The heyday of Cyberpunk was captured in a 1990 documentary by Marianne Trench and Peter von Brandenburg, providing an insight into its guiding ideas and featuring leading lights such as William Gibson, Jaron Lanier, Brenda Laurel and Timothy Leary. As a movement, it was primarily concerned with developments in technology, particularly artificial intelligence and virtual reality (the ‘consensual hallucination’ of a computer-generated world); “information wants to be free”, a phrase echoed by several participants in the documentary, symbolized their vision. Cyberpunk drew on influences from, and in turn influenced, art, fashion, film (Blade Runner was a major visual precursor), and literature (Gibson’s Neuromancer is its key text, while Jeff Noon’s Vurt and Neal Stephenson’s Snow Crash are both highly regarded); it manifested in computer hacking, ‘industrial’ music, rave culture, and video game graphics, all considered in the film. Whilst most commentators see a trend toward liberation, others strike a cautionary note; that the Utopian technology which can empower, may also enslave. Very much a product of its time, the documentary’s imagery and production values illustrate how quickly the cutting-edge can become obsolete. It remains a valuable document of what the future looked like in 1990, at the dawn of the ‘computer age’, though its main protagonists have enjoyed contrasting fortunes over the subsequent 27 years...
William Gibson – the American novelist is regarded as the Godfather of Cyberpunk, many of its central themes originating in his 1984 novel Neuromancer, the biggest single influence on the sub-genre. Gibson famously created his vision of the future on a manual type-writer, didn’t have an e-mail address until 1996, and has stated that he has “never really been very interested in computers themselves. I don't watch them; I watch how people behave around them.” By the 1990s, as advances in technology brought some of his concepts toward reality, he was in demand as a spokesman, reflected in his extensive contribution to the documentary. Neuromancer (the first book of his ‘Sprawl’ trilogy) portrayed a post-industrial, high-tech society dominated by multi-national corporations – zaibatsus – where national boundaries have been dissolved, and individuals define their identity through consumer products. He coined the term ‘cyberspace’ in his 1982 short story ‘Burning Chrome’, to denote the virtual territory contained within computer networks, before the worldwide phenomenon of the Internet. Another of his early short stories, ‘Johnny Mnemonic’, was filmed in 1995, with a pre-Matrix Keanu Reeves in the title role, as a cyber-courier who carries information in his brain – the acting, simplified plot and already-dated setting brought widespread derision (a fate shared by the same year’s risible techno-movie Hackers), although most critics recognised its distance from Gibson’s original conception.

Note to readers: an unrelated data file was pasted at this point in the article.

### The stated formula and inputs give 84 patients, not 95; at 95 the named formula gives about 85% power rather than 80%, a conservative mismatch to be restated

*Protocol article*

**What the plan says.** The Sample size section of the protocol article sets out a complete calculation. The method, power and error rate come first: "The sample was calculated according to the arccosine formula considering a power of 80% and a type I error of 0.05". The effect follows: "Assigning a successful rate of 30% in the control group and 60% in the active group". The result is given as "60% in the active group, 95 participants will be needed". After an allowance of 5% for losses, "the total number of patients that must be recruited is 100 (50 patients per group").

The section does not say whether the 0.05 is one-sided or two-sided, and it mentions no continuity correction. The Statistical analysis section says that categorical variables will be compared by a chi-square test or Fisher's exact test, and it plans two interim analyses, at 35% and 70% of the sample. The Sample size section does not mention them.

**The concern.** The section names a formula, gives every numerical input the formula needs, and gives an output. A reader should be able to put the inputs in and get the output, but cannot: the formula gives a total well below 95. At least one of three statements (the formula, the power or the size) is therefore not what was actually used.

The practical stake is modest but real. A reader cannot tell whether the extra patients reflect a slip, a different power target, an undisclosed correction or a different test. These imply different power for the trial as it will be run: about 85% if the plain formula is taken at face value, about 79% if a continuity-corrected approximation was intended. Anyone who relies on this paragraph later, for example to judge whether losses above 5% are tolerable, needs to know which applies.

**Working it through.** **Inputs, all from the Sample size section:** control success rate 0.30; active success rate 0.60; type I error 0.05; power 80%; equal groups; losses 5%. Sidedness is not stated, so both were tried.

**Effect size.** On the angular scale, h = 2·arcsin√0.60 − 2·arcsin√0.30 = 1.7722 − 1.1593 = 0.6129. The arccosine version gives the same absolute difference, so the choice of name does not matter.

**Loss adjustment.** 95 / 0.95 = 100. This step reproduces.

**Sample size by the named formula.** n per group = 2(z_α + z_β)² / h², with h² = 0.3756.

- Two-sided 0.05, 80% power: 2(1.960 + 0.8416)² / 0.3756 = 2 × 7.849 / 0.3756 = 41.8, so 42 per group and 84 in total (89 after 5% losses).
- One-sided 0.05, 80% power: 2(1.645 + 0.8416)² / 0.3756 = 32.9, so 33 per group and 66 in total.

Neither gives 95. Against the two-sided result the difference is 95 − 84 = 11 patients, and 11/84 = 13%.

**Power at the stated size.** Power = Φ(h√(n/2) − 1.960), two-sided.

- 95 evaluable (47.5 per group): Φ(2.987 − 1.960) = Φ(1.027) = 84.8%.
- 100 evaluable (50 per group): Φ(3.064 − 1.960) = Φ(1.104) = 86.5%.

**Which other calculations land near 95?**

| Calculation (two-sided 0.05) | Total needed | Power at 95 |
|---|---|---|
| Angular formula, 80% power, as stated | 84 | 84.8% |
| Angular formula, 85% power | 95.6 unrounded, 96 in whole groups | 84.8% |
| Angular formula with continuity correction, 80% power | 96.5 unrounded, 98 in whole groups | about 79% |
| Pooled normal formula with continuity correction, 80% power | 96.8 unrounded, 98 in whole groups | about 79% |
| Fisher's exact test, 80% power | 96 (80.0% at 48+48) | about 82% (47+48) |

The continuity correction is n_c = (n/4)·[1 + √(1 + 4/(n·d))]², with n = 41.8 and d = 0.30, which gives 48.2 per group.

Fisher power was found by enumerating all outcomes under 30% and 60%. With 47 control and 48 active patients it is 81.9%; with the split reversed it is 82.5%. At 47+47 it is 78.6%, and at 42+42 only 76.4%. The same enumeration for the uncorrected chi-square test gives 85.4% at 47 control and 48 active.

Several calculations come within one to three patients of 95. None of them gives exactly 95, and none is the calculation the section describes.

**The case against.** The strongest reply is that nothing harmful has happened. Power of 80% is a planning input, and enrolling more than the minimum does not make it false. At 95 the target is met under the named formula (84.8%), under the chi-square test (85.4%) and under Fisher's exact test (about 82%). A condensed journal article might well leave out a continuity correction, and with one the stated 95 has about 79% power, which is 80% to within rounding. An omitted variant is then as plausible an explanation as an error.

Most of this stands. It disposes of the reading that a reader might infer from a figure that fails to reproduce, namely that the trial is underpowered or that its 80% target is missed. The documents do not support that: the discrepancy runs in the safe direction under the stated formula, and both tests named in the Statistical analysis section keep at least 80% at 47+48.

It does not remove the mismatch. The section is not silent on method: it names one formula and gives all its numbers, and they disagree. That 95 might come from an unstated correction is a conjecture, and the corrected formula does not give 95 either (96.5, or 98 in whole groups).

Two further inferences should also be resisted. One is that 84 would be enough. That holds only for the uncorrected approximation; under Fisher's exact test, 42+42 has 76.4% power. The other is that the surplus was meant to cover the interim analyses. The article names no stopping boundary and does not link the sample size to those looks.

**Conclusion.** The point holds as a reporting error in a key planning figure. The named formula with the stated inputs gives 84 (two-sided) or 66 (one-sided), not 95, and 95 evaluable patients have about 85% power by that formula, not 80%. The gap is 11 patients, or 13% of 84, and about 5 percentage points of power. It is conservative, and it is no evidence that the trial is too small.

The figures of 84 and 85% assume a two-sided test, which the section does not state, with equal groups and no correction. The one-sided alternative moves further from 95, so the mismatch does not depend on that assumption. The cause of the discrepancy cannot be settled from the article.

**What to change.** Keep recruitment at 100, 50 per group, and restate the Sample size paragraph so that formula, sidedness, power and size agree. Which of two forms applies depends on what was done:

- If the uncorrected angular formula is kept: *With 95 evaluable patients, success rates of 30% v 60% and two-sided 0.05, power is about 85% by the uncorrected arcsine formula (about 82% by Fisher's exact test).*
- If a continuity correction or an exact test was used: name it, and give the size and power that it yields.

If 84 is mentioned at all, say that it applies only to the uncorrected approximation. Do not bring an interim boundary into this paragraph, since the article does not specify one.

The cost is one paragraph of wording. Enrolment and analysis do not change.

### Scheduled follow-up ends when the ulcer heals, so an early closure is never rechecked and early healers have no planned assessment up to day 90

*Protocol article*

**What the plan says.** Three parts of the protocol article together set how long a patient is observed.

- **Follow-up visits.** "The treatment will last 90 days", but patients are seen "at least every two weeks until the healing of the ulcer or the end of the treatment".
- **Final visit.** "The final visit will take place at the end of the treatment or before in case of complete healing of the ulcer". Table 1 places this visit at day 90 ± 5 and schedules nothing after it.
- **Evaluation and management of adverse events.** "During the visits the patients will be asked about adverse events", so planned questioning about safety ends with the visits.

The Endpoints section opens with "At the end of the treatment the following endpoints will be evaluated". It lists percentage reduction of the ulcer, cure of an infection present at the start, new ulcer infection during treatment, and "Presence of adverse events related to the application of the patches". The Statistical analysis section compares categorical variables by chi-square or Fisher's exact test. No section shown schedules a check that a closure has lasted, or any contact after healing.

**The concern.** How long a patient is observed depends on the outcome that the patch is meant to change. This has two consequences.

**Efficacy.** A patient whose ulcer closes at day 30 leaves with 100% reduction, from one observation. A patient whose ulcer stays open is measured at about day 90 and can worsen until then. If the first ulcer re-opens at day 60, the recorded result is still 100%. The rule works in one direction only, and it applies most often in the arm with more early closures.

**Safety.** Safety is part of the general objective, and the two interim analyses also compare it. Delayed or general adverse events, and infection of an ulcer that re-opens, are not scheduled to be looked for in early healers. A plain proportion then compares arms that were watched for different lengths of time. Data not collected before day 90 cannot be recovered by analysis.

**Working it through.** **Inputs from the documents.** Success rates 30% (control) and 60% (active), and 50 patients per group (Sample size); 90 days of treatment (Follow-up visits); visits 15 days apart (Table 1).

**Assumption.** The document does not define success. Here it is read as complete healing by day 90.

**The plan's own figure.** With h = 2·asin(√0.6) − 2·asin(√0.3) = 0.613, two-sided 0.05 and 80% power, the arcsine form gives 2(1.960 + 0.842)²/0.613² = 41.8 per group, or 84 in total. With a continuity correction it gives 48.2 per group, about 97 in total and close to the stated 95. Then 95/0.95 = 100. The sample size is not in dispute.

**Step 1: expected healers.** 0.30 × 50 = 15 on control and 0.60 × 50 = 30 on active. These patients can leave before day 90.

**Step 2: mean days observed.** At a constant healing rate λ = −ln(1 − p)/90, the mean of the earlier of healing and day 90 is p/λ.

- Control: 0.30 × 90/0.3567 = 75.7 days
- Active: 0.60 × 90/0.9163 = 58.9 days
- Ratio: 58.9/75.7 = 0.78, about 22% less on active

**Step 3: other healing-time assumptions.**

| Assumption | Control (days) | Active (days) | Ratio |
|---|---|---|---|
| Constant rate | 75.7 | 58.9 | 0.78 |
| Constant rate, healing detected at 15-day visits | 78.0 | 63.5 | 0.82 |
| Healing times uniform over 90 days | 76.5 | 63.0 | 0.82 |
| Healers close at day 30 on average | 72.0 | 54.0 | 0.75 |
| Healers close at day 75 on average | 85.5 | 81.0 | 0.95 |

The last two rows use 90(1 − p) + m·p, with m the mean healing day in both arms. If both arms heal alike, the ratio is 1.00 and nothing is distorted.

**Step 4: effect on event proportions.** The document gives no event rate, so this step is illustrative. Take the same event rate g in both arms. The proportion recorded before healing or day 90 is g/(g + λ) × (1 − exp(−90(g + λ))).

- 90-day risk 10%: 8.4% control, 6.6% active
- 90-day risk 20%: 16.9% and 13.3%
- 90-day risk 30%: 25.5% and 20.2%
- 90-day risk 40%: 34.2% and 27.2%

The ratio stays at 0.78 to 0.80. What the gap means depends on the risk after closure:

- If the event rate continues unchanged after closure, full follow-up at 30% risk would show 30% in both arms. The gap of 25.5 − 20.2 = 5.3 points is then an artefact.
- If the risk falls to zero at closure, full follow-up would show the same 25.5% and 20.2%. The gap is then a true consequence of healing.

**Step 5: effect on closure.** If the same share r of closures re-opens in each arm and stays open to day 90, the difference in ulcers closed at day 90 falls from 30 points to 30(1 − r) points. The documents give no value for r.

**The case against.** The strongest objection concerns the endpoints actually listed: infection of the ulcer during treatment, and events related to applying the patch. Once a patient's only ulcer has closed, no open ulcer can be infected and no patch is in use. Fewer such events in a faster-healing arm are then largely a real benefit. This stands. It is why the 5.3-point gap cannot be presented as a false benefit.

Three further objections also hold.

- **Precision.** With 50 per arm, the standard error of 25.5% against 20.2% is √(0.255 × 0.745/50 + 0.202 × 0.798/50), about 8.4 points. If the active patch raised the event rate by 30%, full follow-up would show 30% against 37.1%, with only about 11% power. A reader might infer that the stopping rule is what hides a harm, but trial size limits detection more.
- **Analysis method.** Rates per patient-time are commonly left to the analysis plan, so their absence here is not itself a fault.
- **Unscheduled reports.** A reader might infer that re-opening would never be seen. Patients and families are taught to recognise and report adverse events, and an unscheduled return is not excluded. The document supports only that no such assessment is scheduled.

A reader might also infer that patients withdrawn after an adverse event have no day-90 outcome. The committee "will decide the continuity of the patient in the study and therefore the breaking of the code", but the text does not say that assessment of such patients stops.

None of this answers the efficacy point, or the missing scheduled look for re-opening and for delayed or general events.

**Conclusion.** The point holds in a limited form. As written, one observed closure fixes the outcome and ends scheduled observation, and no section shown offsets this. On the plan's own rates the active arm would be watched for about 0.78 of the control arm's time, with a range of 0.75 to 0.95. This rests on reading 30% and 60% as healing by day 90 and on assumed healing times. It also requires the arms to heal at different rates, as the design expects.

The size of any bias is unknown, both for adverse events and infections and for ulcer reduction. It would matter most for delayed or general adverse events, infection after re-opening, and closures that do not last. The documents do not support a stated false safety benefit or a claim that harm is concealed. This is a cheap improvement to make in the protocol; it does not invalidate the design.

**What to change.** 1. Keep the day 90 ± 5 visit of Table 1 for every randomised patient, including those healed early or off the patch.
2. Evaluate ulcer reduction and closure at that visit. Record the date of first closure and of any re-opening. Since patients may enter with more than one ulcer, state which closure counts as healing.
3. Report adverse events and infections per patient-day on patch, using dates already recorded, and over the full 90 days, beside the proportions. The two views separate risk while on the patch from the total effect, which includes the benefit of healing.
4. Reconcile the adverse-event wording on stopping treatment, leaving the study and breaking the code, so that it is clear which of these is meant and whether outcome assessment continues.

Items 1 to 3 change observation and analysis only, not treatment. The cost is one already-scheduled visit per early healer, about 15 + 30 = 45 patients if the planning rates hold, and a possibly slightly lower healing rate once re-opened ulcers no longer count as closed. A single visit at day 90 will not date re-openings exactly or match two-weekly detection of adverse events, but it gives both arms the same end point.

|Photo: Christopher J. Morris/Corbis via Getty Images|
|Timothy Leary in his 1960s pomp|
|Timothy Leary at the time of Cyberpunk|
|Jaron Lanier, then (above) & now (below)|
Michael Synergy – an enigmatic figure, clearly enjoying the attention bestowed on him by the documentary makers as a man with “the power to bring down governments”, Synergy has, for whatever reason, not enjoyed such publicity since its release. In fact, he has all but vanished – even from the cyberspaces of the Internet – personal details are scant, and information on his subsequent career hard to come by.
|Michael Synergy – current whereabouts unknown|